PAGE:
School Racial Climate and Racial Disparities in Youth Sedentary Behaviors Public Deposited

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  • March 21, 2019
  • Baker, Stephanie Lynnette
    • Affiliation: Gillings School of Global Public Health, Department of Health Behavior
  • Racial disparities in adolescent sedentary behavior have been documented yet little is known about the influence of contexts such as schools. My study addressed this gap by focusing on three aims: (1) to develop a school-level measure of racial climate and determine whether students in schools with more negative racial climates engage in more sedentary behavior, (2) to determine whether individual perceptions of prejudice among students and unfair treatment among teachers towards students predict sedentariness, and (3) to assess whether the relationship between school racial climate and adolescent sedentary behavior is mediated by prejudice and unfair treatment. My conceptual model was based on a stress-coping behavior paradigm and informed by ecological theory, the integrative model of child development, contact theory, and the social network literature. To address the study aims, I used data from Waves 1 and 2 of the National Longitudinal Study of Adolescent Health to perform Confirmatory Factor Analysis and Multilevel Structural Equation Modeling. School racial climate was measured by using school-level structural indicators of cross-race interaction based on contact theory. Results indicated that the school racial climate can be reliably measured using structural indicators; however, the measure lacked invariance across race-gender subgroups. Therefore, a separate model was analyzed per group. For black males, as hypothesized, a more negative school racial climate was associated with increased sedentary behavior when prejudice was included as a mediator. Significant mediation was not found for any other race-gender subgroup. Results suggest that, except for black males, sedentary behavior may not be a coping strategy used by adolescents in response to a negative racial school climate, or that a negative school racial climate may not be a stressful context among all youth. Further, the findings suggest that the school racial climate may not be experienced similarly for black and white youth, and that the construct should be measured separately for each race, and possibly gender, subgroup. Additional research is needed to further clarify whether the school racial climate leads to other negative coping behaviors among black males, as well as to improve measurement of school racial climate among other race-gender subgroups.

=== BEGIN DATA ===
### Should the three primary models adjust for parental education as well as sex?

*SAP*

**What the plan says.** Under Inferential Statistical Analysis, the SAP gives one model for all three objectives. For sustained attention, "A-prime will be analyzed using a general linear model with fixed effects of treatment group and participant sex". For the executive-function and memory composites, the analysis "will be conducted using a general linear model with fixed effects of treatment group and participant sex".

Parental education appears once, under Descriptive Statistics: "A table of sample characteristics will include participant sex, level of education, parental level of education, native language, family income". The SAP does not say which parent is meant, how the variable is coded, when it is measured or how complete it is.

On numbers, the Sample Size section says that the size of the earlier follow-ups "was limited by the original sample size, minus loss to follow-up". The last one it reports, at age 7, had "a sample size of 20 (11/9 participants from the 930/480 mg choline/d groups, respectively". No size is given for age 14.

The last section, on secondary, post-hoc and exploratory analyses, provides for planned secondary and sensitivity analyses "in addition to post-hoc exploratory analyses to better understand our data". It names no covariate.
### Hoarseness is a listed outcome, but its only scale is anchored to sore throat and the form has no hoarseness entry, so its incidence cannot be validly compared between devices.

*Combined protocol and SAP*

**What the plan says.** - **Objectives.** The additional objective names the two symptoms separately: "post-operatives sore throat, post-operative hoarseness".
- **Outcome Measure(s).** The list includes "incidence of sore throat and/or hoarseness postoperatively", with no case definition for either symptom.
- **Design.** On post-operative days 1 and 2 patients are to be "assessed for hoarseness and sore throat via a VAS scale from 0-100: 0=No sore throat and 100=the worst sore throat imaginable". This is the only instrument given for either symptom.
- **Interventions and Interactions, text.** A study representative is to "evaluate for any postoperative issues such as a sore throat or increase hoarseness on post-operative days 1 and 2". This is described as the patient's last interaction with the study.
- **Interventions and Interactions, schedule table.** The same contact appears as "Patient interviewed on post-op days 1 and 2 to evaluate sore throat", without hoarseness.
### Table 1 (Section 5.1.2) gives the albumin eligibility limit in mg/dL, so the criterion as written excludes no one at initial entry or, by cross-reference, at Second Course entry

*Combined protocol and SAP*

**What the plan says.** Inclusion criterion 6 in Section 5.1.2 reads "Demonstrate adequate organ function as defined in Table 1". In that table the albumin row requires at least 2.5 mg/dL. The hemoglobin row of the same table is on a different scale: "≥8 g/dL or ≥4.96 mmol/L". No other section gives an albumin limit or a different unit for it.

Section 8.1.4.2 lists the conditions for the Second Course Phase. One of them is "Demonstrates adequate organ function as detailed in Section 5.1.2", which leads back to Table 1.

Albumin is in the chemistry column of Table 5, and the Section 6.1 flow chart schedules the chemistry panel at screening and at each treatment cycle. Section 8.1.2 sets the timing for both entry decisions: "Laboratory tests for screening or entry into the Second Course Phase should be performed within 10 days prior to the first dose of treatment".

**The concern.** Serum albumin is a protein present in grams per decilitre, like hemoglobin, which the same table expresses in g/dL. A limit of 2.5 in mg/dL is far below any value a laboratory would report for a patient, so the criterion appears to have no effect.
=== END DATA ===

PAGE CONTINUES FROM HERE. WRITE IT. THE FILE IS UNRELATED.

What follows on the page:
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  • In Copyright
  • Ennett, Susan
  • Doctor of Philosophy
Graduation year
  • 2013

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